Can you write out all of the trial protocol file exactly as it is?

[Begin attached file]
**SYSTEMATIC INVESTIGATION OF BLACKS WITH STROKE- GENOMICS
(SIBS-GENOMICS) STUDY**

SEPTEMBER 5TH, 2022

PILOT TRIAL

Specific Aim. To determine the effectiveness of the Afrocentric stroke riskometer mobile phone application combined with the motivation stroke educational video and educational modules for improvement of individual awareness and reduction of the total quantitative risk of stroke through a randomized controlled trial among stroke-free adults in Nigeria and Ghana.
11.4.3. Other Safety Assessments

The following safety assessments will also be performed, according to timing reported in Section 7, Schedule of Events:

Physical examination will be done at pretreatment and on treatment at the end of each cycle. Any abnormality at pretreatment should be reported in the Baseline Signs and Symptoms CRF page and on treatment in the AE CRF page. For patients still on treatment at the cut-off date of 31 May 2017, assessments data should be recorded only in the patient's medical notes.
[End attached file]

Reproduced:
**SYSTEMATIC INVESTIGATION OF BLACKS WITH STROKE- GENOMICS
(SIBS-GENOMICS) STUDY**

SEPTEMBER 5TH, 2022

PILOT TRIAL

Specific Aim. To determine the effectiveness of the Afrocentric stroke riskometer mobile phone application combined with the motivation stroke educational video and educational modules for improvement of individual awareness and reduction of the total quantitative risk of stroke through a randomized controlled trial among stroke-free adults in Nigeria and Ghana.
11.4.3. Other Safety Assessments

The following safety assessments will also be performed, according to timing reported in Section 7, Schedule of Events:

Physical examination will be done at pretreatment and on treatment at the end of each cycle. Any abnormality at pretreatment should be reported in the Baseline Signs and Symptoms CRF page and on treatment in the AE CRF page. For patients still on treatment at the cut-off date of 31 May 2017, assessments data should be recorded only in the patient's medical notes.